The type of action I want on my jerkbaits is determined by water temperature and water clarity. A good rule of thumb to start by is the clearer and warmer the water, the more action and harder twitches you want to impart. When the water is murky and cold I’ll use very little action, and I’ll focus on keeping the bait in one spot for a long time. Most of the time you’ll be fishing conditions somewhere in between those two extremes, so the action you impart will be in that middle ground.

 

Cadence

Cadence is closely related to action, but there is a crucial difference. Action is imparted throughout the entire cast, and has to do with the force in which an angler jerks the rod tip. Cadence is when the bait is in the “sweet spot.” The sweet spot is that part of the cast where the bait is at its deepest point. This is where the strikes are most likely to come, especially from bigger bass.

Once my jerkbait is in the sweet spot, my cadence is the action I’m putting on the bait with repetition – the sequence of the action. Since the sweet spot is usually less than 20 feet long, I really focus on the bait at this point. My average cadence is twitch/twitch/pause. This is what I start with. I’ll vary the number of twitches and the length of the pauses depending on water temperature and visibility – more and harder twitches with shorter pauses in clearer, warmer water, and softer and fewer twitches with longer pauses in stained and colder water. In between those two extremes, experimentation will have to be done until you find the cadence that gets the best response from the fish.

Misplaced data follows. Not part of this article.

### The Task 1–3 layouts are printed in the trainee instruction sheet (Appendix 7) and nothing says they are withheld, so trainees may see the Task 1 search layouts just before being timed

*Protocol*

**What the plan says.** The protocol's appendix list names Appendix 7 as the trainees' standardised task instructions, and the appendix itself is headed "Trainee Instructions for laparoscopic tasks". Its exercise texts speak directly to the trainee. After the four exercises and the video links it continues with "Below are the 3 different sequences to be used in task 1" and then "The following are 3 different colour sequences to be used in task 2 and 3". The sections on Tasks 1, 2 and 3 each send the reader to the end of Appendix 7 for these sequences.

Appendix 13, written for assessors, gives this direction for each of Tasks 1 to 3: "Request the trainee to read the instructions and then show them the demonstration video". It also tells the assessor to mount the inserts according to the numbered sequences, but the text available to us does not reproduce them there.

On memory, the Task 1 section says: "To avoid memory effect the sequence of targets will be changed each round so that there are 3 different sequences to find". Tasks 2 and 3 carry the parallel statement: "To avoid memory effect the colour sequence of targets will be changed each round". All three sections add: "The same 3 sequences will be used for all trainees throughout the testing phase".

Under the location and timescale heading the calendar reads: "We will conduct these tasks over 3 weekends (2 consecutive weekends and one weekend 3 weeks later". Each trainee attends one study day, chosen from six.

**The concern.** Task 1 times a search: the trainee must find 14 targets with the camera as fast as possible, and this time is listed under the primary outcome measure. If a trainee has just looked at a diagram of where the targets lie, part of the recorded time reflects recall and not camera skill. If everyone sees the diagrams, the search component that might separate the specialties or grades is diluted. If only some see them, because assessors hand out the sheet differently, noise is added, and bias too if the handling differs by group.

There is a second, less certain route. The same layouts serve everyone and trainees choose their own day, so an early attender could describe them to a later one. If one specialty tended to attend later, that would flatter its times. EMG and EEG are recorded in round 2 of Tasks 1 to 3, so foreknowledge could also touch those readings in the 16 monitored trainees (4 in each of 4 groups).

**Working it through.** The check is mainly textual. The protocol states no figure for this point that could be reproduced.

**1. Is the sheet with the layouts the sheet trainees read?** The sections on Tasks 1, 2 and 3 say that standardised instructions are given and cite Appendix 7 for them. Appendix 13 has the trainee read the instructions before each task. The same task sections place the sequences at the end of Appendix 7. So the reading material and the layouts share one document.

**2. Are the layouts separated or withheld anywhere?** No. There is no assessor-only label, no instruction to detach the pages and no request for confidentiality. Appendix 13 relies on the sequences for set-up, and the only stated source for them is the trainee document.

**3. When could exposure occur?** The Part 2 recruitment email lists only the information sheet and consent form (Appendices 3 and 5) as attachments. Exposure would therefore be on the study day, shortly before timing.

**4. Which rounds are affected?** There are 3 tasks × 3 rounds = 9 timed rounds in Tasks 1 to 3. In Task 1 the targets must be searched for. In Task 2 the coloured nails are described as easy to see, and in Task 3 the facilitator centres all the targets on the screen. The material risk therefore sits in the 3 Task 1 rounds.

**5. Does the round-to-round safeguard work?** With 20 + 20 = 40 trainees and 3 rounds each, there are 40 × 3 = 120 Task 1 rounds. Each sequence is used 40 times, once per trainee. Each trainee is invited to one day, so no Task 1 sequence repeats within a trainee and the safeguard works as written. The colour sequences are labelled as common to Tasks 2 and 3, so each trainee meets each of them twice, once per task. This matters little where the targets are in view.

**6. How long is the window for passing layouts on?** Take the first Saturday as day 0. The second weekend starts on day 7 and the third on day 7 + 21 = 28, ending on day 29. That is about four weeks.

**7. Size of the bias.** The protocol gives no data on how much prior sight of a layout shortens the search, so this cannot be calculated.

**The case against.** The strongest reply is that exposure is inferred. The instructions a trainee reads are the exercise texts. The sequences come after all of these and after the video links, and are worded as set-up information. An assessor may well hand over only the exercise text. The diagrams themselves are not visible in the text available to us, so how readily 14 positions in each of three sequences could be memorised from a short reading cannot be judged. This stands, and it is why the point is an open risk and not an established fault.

Randy Blaukat

Jerkbaits

The type of jerkbait you use is also a consideration. The Megabass jerkbaits I use the most are the Vision 110, Ito Shiner, 110 Magnum and X-80. Large jerkbaits like the Ito Shiner and the 110 Magnum will draw more strikes with an aggressive cadence and action, while the Vision 110 and X-80 sometimes produce better when fished with more subtle actions and cadences. As well, sound plays a role. With silent jerkbaits like the newly introduced Megabass Silent 110, fishing it with a lot of action and a fast cadence in clear water works well to trigger a visual strike. The Vision 110 and X-80, with weights and balancing systems that create noise, will usually generate more strikes when fished with less action and a subtler cadence.

 

Randy Blaukat

Always experiment

While these are some general tips that will help your success, the main thing I’d like to stress is the importance of experimentation. The actions and cadences that generate strikes are not absolute. You must listen to the fish. Pay attention to how well they are eating the bait, or if they are just following it in. Change up your cadences until you find the one that triggers the strike. That can change from day to day or even hour to hour, if conditions change.

I you would like to learn more and go further, sign up for one of my instructional jerkbait fishing trips on one of the Missouri lakes by visiting my website blaukatinstructionalfishing.com, or go on my Randy Blaukat Professional Angler Facebook page.

I hope these tips helped, and stay tuned for my next FLW article on how to find the best wintertime jerkbait fishing areas.

Best of luck.